If you have only white cauliflower, give it a color boost by fermenting it with a few slices of beets. Or, for additional color in your pantry and your plate, try out some of the more unusual cauliflower options, like purple cauliflower or Romanesco.
As with garlic, the spicy flavor of onions is softened by lacto-fermentation, while the gut-boosting properties are enhanced. Unliked pickled onions, fermented ones have lower acidity levels, so they won’t compete with the flavors of other ingredients quite as much in recipes.
For extra color, try fermenting red onions to serve on your next burger or sandwich.
Lacto-fermented cipollini or cocktail onions are another fun option that works particularly well when served with fondue.
While any pepper can be lacto-fermented, fermenting hot peppers is a good idea for a number of reasons.
Lacto-fermentation can dampen the heat in really hot peppers, so if you ended up with more cayennes than you can use, this process can help prevent food waste. However, fermenting pureed hot peppers into your own homemade hot sauces is a special treat, as flavors blend beautifully together into a mouth-watering condiment that will put storebought hot sauces to shame.
If you love spice, try out a garlicy hot sauce like this one, or opt for this classic fiery flavor with tons of heat. If you don’t like spice, you can always swap out some of the hot peppers in these recipes for more mild ones, or even spice-free bell peppers.
While hot sauces are often blended up into a fine puree, you can keep peppers whole too and just use the spicy brine as a flavor enhancer in dishes. Alternatively, you can ferment whole peppers to serve up as garnishes or as burger toppings.
Spring through fall, radishes are one of the most reliably productive vegetables you can grow. Both cold-hardy and fast growing, if you plant radishes seeds, you’ll usually find yourself overrun with more radishes than you can use just a few weeks after planting.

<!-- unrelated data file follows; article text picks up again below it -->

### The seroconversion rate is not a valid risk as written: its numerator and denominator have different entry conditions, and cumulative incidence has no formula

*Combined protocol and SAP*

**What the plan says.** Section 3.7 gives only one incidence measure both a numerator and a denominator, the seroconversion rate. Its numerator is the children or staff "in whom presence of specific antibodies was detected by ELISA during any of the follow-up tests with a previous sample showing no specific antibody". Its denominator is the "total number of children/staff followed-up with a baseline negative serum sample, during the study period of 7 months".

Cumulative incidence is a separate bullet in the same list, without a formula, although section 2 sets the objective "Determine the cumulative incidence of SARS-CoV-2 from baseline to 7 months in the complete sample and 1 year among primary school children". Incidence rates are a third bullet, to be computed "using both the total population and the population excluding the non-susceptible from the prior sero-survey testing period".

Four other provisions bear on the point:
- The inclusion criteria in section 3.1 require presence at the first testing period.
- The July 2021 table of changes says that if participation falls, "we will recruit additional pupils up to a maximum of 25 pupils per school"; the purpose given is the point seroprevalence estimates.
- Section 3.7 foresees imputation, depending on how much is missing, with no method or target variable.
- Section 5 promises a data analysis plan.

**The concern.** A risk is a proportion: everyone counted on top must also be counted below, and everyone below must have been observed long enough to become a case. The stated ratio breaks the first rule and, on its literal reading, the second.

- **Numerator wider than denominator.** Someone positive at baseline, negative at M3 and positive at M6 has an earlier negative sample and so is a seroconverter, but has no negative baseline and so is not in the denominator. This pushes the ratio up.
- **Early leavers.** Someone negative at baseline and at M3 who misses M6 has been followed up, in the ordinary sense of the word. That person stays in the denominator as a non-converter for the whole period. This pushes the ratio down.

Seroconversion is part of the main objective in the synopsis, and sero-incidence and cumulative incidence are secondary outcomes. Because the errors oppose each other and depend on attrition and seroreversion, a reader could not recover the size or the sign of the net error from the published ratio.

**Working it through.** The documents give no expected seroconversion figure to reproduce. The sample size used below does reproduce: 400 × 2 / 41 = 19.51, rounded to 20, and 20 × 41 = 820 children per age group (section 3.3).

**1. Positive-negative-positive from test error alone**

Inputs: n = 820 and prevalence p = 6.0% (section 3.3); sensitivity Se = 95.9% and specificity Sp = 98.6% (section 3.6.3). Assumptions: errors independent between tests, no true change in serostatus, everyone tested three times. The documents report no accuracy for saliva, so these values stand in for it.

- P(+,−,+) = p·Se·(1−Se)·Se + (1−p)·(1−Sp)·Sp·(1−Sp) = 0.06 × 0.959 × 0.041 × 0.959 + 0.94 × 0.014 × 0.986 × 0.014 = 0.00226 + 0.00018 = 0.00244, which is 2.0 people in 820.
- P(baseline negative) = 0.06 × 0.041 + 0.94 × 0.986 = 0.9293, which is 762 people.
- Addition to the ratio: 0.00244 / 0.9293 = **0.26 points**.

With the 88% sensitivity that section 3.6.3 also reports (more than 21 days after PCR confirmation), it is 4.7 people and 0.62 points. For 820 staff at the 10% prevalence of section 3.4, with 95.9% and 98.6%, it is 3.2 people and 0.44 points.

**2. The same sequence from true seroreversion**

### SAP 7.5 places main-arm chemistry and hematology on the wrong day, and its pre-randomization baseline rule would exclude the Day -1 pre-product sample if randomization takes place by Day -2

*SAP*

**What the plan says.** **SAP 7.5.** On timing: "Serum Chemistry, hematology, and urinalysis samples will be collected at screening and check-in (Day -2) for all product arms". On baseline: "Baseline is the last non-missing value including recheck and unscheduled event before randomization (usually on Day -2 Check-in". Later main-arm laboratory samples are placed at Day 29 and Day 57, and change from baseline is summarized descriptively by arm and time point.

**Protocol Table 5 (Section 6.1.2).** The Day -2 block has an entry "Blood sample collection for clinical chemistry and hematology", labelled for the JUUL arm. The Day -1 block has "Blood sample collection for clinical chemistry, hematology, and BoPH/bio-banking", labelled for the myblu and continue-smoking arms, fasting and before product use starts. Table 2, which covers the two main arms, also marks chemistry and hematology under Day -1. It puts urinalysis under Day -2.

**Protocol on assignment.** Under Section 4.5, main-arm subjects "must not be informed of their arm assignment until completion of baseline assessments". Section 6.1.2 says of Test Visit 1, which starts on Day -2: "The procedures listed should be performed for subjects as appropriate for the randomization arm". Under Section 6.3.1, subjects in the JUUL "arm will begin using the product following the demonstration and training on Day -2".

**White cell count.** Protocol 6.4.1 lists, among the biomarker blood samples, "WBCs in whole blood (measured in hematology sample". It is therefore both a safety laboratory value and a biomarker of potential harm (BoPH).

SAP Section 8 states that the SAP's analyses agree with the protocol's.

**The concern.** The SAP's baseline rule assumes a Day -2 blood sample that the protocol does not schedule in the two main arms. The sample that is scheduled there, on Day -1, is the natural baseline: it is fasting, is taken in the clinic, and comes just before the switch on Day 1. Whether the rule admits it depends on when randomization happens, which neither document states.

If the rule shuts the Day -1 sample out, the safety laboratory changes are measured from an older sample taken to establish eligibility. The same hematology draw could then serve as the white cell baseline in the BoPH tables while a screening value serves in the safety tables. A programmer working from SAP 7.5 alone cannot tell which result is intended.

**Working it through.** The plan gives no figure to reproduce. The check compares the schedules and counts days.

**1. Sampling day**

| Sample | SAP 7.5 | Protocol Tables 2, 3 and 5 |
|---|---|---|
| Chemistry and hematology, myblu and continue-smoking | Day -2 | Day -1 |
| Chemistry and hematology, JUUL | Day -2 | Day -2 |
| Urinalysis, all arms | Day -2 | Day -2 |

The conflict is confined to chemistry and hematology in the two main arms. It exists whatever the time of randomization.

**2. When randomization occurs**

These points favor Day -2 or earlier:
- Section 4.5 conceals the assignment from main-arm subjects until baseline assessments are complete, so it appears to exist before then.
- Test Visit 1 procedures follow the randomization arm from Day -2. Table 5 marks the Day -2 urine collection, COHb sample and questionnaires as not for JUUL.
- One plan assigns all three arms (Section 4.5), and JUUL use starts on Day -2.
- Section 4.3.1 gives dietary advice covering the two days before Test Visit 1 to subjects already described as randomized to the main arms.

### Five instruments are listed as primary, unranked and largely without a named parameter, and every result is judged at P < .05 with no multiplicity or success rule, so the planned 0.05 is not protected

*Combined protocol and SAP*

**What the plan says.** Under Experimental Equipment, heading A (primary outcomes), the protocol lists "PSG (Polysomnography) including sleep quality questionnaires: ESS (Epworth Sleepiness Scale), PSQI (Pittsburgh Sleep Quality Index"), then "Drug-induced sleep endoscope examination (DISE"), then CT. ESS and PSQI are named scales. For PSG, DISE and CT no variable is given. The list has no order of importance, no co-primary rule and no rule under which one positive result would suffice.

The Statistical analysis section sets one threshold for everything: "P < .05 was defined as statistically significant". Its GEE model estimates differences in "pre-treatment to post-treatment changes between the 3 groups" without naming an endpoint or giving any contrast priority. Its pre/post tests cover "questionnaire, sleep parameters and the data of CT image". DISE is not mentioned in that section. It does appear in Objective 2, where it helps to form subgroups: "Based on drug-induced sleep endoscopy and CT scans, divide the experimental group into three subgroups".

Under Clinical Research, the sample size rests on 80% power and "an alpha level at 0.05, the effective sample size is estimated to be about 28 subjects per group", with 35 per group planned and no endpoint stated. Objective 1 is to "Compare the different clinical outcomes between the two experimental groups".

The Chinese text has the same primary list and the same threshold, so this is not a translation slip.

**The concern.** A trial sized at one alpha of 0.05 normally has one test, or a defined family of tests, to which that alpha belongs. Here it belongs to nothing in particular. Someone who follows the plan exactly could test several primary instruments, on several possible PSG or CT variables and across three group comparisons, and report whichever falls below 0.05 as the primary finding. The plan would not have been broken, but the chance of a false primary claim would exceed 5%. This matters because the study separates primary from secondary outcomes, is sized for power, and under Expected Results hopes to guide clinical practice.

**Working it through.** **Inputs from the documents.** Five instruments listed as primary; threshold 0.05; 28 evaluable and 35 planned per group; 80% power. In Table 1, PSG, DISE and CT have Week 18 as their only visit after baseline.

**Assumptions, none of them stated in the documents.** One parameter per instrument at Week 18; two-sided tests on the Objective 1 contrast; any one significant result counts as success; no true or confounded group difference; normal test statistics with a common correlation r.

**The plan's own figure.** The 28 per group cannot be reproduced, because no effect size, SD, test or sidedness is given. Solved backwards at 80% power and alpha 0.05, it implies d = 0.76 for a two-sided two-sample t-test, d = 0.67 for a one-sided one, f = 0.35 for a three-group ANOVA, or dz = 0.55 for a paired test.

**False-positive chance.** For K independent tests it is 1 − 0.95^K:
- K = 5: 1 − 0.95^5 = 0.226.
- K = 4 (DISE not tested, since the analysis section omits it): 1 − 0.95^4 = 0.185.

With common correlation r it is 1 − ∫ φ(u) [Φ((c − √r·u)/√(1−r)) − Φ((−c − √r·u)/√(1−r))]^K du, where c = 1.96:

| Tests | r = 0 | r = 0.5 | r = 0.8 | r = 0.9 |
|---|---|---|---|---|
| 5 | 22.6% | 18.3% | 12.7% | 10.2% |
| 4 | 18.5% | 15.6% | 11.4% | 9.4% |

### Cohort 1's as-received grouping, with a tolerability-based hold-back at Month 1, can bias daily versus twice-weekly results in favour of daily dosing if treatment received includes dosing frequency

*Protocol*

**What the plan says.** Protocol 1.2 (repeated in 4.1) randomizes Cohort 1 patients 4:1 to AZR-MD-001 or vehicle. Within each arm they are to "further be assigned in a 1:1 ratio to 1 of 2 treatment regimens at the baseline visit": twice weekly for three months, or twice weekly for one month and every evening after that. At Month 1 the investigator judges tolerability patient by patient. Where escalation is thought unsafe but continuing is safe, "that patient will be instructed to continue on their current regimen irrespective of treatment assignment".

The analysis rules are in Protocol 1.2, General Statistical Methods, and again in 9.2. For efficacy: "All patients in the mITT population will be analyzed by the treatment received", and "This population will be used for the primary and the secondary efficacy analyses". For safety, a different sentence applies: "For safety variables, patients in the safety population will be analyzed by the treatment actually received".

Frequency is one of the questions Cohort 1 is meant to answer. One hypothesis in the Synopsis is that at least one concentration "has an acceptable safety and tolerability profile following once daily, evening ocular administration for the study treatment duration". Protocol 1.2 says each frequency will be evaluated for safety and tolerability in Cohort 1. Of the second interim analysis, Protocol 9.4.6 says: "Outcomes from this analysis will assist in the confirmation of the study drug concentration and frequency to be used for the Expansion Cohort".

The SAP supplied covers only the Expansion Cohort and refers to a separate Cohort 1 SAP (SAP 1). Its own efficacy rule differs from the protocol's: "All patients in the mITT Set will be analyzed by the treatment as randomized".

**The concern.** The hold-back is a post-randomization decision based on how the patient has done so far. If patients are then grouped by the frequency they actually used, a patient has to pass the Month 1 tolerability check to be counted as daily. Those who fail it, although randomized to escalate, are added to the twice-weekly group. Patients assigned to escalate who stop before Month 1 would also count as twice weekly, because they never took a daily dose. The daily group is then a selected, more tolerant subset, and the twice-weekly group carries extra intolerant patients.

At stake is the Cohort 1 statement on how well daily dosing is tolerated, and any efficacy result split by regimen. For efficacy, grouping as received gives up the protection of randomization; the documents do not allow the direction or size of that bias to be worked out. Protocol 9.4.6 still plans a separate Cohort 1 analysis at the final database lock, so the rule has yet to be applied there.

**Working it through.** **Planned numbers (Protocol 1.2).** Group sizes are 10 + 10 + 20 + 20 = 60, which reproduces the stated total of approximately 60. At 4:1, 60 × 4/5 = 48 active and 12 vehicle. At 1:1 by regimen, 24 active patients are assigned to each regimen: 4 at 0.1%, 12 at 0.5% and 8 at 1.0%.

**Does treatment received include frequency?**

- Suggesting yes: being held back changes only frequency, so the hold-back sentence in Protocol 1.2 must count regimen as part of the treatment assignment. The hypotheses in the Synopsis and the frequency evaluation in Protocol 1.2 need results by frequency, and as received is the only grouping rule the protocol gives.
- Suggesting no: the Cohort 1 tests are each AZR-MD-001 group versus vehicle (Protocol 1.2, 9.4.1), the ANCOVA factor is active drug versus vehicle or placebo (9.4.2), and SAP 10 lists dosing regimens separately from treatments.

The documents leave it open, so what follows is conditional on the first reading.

Fermenting radishes with salt and standard pickling spices, like dill or hot pepper flakes, is one simple option. But you can also start your radish ferment with whey produced from homemade cheesemaking for another creative spin.
Radishes are also perfect for mixing into kimchi recipes, or whipping up into a jar of fermented daikon radishes to serve with banh mi!
Sweet and salty bread and butter-style pickles are usually produced with traditional canning methods. But for that classic dill pickle flavor that tastes like it came straight out of a New York deli, you need to try lacto-fermenting.
These mouth-watering pickles taste super fresh and have an excellent crunch when served with a burger or sandwich. And, even better, they’re full of probiotics, so they’re healthy too!
For a bit more heat, try out these spicy lacto-fermented pickles, with a bit of fish sauce for umami flavor.
Beets are prolific growers, especially when temperatures are cooler in spring and autumn. So, if you end up with a bumper crops of beets, you’ll know what to do. Ferment them!
Prior to fermentation, prep your beets however you like them. You can shred them, chop them or peel them and keep them whole.
Beets can be fermented plain or with spices, or they can be mixed with cabbage for a colorful sauerkraut. A super versatile ferment, you really can’t go wrong with beets!
10. Snap beans
Green beans can become mushy and lose their bright green color when canned. But fermented beans retain much of their crunch and fresh flavor, making them a perfect ingredient for tons of dishes or a tasty snack all on their own.
Classic dilly beans are often canned, but they can be fermented too. For a new spin on an old classic, “pizza” beans are preserved with a similar technique; however, they use spices (like oregano and garlic) that are commonly found in pizza sauces for extra flavor.
Once preserved, fermented beans can be eaten as is, sauteed up with some olive oil and nuts for a scrumptious side or used as a salad topper. It’s up to you!
Celery may not be the first vegetable you think of when it comes to lacto-fermentation, but it is a tasty one. It is also one of the easiest vegetables to ferment and is able to be processed quickly due to its high water content.
After fermentation, celery slices can be eaten plain or mixed into traditional recipes like chicken noodle soup or salads.
If you like the heat, this mixed vegetable Szechuan ferment uses celery too!